JAY: Talk a bit about the crime wave. It probably was the biggest issue in the metropolitan centers, where the Socialist Party did not so well. Why isn't there a more effective policy on crime?
WILPERT: I think there's several reasons. One is that Chávez himself hasn't taken that problem that seriously. He always assumed that crime would go down when the economy would be doing better, when there was less poverty, and that was proved to be a false assumption: poverty decreased, but crime did not decrease, and then with the economic recession it went up even more. So that's an important reason. Another that Chávez has mentioned himself is that he doesn't think that fighting crime with the police is the best way to solve the problem of insecurity, rather that it should be done with more unconventional means of better education, better incomes, and things like that. So I think that it's just basically been a miscalculation and [inaudible]
JAY: Because in terms of the Millennium [Development] Goals and the objectives of reducing poverty and increasing literacy, Venezuela has actually done pretty well, which is a story that doesn't get out very often.
WILPERT: Yes, Venezuela's actually one of the few countries in the world that is almost certainly going to meet the Millennium Development Goals by 2015.
JAY: But, as you say, crime's gone up, not down, over this last couple of years, partly as the recession hit. And I know when I was in Venezuela a few years ago, there was this joke that if you get held up by a robber in the streets, don't yell, because a policeman might come. This idea of the corruption of the police force, how legitimate is that charge?
WILPERT: Yes, that's an absolutely serious problem, and it's one of the main reasons that they've been turning to this problem so late is that the police force itself is hopelessly corrupt, and you cannot fight crime with a corrupt police force. Only in the past two years has the government really recognized that the police force itself is a problem, and has proposed and has instituted now a new national police force which is supposed to replace the local police. But that's a very long process, because it requires the retraining of police officers and the purging of the old police forces, and it's a very long and complicated process that's slated to take at least five years, and by which time, of course, Chávez could very well lose another election.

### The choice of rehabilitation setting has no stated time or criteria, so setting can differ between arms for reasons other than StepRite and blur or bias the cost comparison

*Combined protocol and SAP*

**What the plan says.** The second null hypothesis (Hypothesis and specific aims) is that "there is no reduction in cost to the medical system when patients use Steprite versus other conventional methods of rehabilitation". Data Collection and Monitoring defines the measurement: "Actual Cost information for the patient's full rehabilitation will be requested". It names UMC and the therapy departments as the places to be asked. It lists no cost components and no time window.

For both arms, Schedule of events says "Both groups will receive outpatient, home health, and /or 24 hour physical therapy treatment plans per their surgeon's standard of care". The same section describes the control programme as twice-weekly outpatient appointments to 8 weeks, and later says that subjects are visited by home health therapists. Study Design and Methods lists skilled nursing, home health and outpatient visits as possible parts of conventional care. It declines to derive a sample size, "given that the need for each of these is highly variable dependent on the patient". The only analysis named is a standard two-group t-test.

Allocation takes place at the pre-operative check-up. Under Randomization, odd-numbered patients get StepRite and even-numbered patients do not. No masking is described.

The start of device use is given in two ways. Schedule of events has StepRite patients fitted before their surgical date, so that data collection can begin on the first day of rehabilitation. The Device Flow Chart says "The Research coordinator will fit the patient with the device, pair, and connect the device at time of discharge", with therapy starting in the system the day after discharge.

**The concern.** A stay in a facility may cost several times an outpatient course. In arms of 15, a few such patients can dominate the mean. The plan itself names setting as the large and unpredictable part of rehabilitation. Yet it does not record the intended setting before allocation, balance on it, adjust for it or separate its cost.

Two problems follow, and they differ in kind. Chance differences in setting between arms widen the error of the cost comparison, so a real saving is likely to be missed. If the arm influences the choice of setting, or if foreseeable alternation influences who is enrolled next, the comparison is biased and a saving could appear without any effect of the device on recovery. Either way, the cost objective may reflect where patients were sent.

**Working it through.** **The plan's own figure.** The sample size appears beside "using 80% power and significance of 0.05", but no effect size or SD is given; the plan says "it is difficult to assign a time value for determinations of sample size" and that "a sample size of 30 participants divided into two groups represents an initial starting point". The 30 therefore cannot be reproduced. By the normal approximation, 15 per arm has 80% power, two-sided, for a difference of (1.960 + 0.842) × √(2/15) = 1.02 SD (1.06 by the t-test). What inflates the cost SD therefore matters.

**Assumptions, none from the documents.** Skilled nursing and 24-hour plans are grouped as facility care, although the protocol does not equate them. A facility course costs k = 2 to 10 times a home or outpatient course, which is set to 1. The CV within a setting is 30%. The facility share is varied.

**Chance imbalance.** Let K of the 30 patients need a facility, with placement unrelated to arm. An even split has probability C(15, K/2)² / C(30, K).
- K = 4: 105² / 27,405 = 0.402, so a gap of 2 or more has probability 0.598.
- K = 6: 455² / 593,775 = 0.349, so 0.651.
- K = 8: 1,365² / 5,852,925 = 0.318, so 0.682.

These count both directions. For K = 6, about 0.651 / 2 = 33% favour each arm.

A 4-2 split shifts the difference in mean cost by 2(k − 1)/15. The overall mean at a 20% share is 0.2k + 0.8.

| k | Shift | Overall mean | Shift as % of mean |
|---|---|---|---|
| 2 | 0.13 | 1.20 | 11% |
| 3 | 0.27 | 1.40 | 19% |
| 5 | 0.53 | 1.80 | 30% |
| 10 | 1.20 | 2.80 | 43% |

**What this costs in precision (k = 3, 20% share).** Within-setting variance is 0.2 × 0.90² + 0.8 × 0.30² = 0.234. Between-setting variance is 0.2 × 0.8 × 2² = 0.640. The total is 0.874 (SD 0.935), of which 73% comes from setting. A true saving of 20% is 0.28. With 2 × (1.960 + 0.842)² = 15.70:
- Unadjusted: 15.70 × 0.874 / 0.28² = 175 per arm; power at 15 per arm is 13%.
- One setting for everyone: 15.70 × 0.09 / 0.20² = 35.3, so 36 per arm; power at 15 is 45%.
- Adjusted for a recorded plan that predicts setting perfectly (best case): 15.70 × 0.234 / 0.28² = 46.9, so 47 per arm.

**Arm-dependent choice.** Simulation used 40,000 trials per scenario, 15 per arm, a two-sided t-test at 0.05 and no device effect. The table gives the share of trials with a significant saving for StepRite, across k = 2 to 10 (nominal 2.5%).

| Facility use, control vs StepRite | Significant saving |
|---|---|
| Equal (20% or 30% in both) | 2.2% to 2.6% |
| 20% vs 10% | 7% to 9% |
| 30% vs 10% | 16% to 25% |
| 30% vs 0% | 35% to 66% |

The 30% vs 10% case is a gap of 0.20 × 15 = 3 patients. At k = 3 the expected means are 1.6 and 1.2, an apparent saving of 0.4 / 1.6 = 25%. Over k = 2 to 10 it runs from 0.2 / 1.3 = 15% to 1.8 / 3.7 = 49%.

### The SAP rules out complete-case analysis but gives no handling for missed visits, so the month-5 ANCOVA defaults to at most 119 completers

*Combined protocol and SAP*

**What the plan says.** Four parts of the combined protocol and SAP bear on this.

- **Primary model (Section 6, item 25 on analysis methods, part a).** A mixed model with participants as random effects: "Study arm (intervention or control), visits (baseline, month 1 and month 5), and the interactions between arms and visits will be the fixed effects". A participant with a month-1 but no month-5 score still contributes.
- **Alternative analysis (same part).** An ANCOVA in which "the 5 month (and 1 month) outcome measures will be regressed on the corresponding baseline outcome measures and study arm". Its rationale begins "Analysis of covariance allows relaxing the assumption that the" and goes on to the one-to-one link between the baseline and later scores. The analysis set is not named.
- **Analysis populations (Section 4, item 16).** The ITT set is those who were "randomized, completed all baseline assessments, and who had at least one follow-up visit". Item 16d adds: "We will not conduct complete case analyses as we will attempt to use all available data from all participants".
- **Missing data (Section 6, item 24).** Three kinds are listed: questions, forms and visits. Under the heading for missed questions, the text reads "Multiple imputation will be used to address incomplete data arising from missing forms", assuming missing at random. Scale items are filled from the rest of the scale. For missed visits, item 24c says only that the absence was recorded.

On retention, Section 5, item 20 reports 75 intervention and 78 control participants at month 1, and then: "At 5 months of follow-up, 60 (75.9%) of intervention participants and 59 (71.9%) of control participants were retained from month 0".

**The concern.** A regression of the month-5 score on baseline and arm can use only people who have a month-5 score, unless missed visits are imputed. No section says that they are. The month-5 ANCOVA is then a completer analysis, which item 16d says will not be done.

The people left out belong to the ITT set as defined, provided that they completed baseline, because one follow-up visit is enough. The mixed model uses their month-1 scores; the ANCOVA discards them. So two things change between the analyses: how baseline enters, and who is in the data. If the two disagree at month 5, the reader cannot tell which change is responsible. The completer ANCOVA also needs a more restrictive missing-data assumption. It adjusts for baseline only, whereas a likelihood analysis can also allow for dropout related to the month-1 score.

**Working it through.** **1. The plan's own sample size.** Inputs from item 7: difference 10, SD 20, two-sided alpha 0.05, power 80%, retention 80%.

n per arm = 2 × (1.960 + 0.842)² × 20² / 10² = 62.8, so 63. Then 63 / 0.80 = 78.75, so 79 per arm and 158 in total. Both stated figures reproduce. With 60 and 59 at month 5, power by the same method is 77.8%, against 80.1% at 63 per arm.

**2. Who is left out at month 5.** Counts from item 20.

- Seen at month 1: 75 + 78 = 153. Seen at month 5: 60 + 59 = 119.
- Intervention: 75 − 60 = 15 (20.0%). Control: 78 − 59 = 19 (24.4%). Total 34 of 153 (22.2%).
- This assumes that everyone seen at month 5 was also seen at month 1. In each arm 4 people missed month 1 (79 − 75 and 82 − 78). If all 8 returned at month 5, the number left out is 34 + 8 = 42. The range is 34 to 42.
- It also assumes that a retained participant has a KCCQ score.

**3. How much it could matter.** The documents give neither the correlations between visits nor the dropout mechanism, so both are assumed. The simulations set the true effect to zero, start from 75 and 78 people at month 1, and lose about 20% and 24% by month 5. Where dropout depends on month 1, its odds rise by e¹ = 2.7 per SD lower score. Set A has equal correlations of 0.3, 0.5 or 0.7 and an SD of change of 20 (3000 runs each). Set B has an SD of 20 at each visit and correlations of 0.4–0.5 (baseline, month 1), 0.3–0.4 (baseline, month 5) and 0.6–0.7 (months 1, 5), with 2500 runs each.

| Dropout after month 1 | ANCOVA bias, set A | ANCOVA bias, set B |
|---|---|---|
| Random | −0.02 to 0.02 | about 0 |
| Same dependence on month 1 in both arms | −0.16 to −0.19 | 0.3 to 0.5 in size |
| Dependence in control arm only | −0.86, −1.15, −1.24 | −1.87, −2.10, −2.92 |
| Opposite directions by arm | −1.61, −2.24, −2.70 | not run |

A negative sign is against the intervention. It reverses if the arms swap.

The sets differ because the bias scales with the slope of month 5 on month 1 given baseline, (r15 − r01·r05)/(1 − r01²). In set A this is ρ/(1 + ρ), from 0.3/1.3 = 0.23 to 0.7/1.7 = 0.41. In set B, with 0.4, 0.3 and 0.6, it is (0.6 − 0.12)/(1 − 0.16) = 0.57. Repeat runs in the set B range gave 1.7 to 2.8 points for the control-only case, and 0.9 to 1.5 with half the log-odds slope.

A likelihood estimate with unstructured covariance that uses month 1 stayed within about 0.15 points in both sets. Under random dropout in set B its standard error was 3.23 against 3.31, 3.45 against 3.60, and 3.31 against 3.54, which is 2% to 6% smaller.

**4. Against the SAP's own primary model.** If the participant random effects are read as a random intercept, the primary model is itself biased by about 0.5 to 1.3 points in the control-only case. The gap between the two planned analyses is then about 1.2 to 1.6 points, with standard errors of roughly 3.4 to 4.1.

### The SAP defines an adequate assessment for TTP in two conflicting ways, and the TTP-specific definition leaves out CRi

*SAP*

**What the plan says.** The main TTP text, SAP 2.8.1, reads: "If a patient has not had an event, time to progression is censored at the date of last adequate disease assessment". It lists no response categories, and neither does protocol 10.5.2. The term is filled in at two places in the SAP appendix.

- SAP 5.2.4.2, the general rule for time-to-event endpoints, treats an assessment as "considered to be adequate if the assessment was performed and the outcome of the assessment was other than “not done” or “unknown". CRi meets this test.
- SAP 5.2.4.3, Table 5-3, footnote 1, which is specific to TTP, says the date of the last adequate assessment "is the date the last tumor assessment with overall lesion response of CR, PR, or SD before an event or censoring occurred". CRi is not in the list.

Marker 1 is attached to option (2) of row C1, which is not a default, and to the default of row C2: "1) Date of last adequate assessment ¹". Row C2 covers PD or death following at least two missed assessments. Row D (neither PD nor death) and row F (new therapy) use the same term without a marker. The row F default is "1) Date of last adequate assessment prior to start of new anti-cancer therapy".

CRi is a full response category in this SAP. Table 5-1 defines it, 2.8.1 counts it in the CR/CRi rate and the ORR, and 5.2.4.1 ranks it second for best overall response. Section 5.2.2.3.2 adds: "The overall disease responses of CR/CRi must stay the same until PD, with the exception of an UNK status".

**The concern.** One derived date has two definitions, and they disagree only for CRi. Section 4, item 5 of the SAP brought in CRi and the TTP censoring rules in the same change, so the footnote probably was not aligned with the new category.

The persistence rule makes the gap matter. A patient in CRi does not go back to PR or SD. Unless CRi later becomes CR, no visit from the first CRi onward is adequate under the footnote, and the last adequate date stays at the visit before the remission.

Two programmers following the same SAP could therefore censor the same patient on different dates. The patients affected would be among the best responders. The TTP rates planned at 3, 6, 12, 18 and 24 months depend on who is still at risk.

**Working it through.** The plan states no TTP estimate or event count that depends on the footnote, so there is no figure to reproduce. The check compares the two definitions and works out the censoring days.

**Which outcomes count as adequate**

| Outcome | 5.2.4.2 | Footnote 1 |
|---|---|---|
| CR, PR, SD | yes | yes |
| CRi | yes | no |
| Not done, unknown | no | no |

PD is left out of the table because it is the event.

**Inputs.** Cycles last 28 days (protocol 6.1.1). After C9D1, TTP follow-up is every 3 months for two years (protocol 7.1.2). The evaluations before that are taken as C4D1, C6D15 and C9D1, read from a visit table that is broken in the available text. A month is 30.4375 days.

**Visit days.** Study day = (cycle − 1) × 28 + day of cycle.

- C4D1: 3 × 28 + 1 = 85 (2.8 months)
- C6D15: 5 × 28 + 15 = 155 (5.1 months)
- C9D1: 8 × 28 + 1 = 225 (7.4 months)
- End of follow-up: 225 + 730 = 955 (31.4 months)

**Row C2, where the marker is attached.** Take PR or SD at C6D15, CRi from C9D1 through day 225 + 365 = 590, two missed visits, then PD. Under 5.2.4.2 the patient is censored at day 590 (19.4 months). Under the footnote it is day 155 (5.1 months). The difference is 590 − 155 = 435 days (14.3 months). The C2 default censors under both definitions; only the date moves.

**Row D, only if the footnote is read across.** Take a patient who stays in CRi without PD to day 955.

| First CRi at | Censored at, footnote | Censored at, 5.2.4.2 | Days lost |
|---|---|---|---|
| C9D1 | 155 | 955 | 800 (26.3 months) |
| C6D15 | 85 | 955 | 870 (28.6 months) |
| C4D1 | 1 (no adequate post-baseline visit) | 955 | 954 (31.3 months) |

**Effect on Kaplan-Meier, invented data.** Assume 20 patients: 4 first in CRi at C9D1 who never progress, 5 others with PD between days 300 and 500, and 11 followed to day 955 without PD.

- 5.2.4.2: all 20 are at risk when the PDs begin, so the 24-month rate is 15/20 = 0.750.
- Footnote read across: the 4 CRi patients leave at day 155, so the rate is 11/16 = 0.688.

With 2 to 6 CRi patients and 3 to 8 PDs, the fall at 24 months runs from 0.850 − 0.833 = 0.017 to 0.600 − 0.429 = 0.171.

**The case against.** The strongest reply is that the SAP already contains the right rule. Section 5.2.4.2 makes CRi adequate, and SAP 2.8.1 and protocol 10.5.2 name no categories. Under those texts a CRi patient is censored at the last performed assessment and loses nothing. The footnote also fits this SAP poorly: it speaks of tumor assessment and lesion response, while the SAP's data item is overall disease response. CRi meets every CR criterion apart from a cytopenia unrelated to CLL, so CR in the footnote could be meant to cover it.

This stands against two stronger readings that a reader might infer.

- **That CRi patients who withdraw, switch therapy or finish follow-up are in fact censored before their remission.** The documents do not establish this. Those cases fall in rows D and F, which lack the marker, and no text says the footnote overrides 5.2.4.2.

JAY: So, just finally, you know, you've been in Venezuela a tremendous amount. You lived there for years. Do you still see the social transformation taking place? Or is the Bolivarian process a little stalled?
WILPERT: Well, I think it's certainly still taking place. I mean, the things that people often don't hear about, for example, is that the communal councils is a very interesting experiment that the government is pushing through, democratizing local government, essentially; also, democratizing workplaces by turning over state-owned enterprises to the workforces; a number of different programs that are probably the main reason why Chávez remains so popular in Venezuela. And those policies are continuing, and they are being deepened, as far as I can tell, also, into the future. The real problem now seems to be more of what some people call the bread-and-butter issues of, like I said, state mismanagement and things like the economy and the crime.
JAY: Thanks very much for joining us, Greg.
WILPERT: Thank you.
JAY: Thank you for joining us on The Real News Network.
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Gregory Wilpert is a sociologist, freelance journalist, editor of Venezuelanalysis.com, and author of the recently published book, Changing Venezuela by Taking Power.